NEW YORK—Bill Gates, Elizabeth Warren and Bernie Sanders all want the rich to pay more taxes, but Gates is saying what the Democratic candidates appear to be thinking: Go for the capital gains rate.
Gates, the billionaire co-founder of Microsoft Corp. and the world's second-richest man, has suggested that an increase in the capital gains tax rate is the simplest and most direct way to target America's wealth.
And tax experts say that's essentially what Sens. Warren and Sanders, both seeking the 2020 Democratic presidential nomination, are doing with her wealth tax and his expansion of the estate tax. They're just packaging it in a way that's easier to sell on the campaign trail.
Democratic tax proposals are simply a "stealth attack" on the preferential rate for capital gains, said Christopher Faricy, a political science professor focused on tax and inequality at Syracuse University.
The very wealthiest of taxpayers derive the bulk of their riches not from wages or salaries but from capital gains profits on investments in stocks, property or other assets. Unlike labor income, which is taxed at a top rate of 37 percent, profits on assets held for at least a year before being sold bear a top rate of 20 percent.
In 2018, nearly 69 percent, or more than $584 billion, of all long-term capital gains went to the top 1 percent of the 1.1 million wealthiest U.S. filers, according to the Urban-Brookings Tax Policy Center. The richest Americans got the lion's share, with the top 0.1 percent of the 110,000 wealthiest filers scoring more than three quarters of that total.
"Most of the wealth gap is due to capital gains," said Mark Spiegel, who runs a small hedge fund at Stanphyl Capital Management. "Nobody's earning $50 million in labor income."
Warren's "Ultra-Millionaire Tax" plan targets capital gains without saying so and taxes them differently. She would require the top 75,000 wealthiest U.S. households to pay an annual 2 percent levy on each dollar of net worth over $50 million. Billionaires would pay an additional 1 percent tax over that.
By going after accumulated wealth at death, Sanders also targets the fruits of capital gains with his proposal to dramatically expand the estate tax, including imposing a new 77 percent rate on the portion of estates worth more than $1 billion. His plan would also lower the threshold at which the estate tax kicks in, to more than $3.5 million from the current $11 million, a level doubled in the GOP 2017 tax overhaul, and impose a 45 percent rate on estates worth as much as $10 million.
But going after capital gains has always been politically tricky and hard to sell to the public.
Democratic plans that target wealth that largely comes from capital gains functionally serve as the equivalent of a higher rate on those profits, according to Mark Bloomfield, president and chief executive officer of the American Council for Capital Formation, a lobby and research group.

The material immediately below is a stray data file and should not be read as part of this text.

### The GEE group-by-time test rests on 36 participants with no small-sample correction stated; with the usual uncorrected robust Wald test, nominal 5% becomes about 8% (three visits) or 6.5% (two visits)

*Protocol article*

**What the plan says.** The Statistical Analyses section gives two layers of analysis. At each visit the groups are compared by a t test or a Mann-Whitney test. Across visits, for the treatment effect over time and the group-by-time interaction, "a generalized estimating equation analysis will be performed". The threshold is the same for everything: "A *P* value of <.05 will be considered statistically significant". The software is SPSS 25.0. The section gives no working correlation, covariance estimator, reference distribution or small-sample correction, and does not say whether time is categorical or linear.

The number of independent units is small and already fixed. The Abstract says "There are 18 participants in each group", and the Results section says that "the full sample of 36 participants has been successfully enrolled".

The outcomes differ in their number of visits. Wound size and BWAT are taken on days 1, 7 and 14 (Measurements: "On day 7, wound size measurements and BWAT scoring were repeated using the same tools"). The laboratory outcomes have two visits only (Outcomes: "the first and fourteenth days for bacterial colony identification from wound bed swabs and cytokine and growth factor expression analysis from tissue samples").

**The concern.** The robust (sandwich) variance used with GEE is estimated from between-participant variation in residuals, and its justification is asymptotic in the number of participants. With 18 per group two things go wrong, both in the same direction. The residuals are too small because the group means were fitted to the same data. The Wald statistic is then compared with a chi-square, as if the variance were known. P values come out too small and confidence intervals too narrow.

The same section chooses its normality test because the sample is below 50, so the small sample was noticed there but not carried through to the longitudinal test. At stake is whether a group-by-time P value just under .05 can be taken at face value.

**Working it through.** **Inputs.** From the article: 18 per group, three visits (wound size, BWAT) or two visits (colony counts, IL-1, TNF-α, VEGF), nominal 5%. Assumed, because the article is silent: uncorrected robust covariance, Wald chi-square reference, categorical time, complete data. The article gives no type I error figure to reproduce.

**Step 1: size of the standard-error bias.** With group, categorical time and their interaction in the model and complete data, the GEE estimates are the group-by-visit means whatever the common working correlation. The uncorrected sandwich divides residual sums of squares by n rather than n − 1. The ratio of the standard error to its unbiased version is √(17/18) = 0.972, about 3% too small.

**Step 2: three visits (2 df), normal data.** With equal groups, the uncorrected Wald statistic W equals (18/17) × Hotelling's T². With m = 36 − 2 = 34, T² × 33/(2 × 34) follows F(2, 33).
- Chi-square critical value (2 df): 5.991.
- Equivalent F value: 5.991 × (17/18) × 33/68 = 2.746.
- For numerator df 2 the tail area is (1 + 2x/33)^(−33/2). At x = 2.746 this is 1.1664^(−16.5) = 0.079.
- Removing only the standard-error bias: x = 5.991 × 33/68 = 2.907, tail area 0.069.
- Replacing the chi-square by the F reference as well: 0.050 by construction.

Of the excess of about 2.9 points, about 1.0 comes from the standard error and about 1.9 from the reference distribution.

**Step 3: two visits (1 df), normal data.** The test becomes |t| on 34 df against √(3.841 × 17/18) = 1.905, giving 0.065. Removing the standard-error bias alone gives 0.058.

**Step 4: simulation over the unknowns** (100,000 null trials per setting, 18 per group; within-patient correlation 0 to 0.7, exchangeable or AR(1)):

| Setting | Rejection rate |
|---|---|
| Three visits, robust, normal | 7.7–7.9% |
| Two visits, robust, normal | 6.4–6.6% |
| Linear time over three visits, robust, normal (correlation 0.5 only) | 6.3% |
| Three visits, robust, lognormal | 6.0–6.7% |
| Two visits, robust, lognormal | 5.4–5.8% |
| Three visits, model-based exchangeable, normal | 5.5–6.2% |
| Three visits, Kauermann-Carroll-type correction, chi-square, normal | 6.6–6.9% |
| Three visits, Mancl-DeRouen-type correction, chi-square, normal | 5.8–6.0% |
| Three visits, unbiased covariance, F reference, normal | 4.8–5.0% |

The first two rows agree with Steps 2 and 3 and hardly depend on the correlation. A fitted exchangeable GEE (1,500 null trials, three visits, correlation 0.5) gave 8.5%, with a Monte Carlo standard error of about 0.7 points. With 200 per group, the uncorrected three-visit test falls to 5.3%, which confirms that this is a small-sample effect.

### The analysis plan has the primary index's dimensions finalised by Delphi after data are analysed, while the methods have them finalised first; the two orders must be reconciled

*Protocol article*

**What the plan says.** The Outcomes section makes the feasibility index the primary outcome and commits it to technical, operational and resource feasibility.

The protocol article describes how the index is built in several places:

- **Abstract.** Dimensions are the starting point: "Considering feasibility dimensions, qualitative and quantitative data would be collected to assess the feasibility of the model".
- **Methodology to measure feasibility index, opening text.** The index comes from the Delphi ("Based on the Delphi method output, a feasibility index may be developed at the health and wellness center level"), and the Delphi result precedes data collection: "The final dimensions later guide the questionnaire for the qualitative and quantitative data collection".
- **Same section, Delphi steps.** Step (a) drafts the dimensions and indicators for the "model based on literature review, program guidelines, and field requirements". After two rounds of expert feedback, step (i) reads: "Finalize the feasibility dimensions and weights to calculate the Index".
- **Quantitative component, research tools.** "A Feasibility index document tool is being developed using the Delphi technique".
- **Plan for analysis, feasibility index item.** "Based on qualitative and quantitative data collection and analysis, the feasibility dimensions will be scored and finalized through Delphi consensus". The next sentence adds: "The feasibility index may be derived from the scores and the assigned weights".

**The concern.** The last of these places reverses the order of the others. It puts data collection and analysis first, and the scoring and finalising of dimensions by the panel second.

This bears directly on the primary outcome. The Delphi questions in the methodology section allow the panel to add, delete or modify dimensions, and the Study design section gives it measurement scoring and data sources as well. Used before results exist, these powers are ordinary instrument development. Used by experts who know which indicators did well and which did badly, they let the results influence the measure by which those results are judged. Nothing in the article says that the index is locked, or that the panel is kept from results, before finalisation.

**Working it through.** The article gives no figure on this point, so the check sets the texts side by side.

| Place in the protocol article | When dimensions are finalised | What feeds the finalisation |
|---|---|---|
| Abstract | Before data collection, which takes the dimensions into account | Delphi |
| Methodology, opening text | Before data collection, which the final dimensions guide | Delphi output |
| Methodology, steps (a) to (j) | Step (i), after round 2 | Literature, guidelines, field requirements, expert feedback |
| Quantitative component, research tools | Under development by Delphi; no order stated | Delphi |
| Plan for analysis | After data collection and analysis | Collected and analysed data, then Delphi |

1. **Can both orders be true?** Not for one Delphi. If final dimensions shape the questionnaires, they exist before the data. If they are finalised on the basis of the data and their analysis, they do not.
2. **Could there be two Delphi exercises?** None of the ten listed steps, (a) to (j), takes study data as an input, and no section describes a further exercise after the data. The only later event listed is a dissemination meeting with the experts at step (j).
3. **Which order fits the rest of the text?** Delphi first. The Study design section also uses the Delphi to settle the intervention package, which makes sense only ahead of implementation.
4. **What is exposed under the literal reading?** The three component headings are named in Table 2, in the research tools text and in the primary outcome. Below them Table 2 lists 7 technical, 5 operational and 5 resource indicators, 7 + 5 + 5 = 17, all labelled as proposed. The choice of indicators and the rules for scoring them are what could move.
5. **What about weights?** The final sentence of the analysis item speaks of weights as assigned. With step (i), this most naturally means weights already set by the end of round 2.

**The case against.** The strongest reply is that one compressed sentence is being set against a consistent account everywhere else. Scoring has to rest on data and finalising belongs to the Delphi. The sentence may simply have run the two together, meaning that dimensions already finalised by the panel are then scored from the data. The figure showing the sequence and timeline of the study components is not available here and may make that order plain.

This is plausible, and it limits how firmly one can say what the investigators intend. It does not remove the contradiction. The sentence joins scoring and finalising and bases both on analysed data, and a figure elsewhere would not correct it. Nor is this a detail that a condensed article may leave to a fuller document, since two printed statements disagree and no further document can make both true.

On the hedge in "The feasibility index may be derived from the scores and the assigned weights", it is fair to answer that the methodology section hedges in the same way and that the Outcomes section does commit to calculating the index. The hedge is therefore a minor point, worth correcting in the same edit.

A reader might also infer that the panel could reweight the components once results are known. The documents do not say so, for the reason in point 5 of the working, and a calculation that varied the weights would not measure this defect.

Said Andrew Hayashi, a tax law expert at the University of Virginia School of Law: "The spirit of the moment is that people feel like capital income is under-taxed."
The Democrats' proposals, derided as "socialism" by President Donald Trump, are most likely to remain just campaign rallying cries unless a Democrat wins the White House in 2020 and the party gains control of both houses of Congress.
But calls to seize the wealth of the top 1 percent or fewer make for better campaign rallies than calls to raise the rate on capital gains, Mazur said.
Gates, for what is believed to be the third time in a decade, said in a television interview last month that "the big fortunes, if your goal is to go after those, you have to take the capital gains tax, which is far lower at like 20 percent, and increase that."
The revenue, he said, should be used to plug the budget deficit—a different goal from Democrats, who want to use the revenue raised on federal health and child care programs, among other things.
Political fights over capital gains aren't new. But earlier battles focused directly on changing the rate itself, rather than targeting the fruits of those profits or indexing it for inflation—an idea that Treasury Secretary Steven Mnuchin and Trump briefly floated last year.
The capital gains rate has fluctuated from a high of nearly 40 percent in the late 1970s to 28 percent after former President Ronald Reagan's tax cuts of 1986, and has been at the current 20 percent since 2013.
Gates hasn't gone into detail on how to raise the capital gains rate. His $98.5 billion net worth includes the charitable Bill & Melinda Gates Foundation. With nearly $51 billion in endowment assets as of the end of 2017, the foundation is fueled mainly by profits from Microsoft stock and dividends through Cascade Investment, his holding company.
Economists debate whether reducing the rate would spur or retard economic growth and charitable giving.
Raising it 5 percentage points to 25 percent would produce less than $25 billion in revenue over a decade through 2027, according to Tax Policy Center estimates. Meanwhile, Sanders estimates that his increase on billionaire estates alone would raise up to $2.2 trillion. Warren's plan would raise $2.75 trillion over 10 years, according to her campaign.
Spiegel, echoing an argument often heard on Wall Street, said that reducing the benefit would prompt wealthy investors to work less. "Chances are the guy making $10 million a year in capital gains and income is working 80 hours a week"—and if top incomes bear more tax, "that guy's not going to work more, and instead go hang out on the tennis court or boat all day."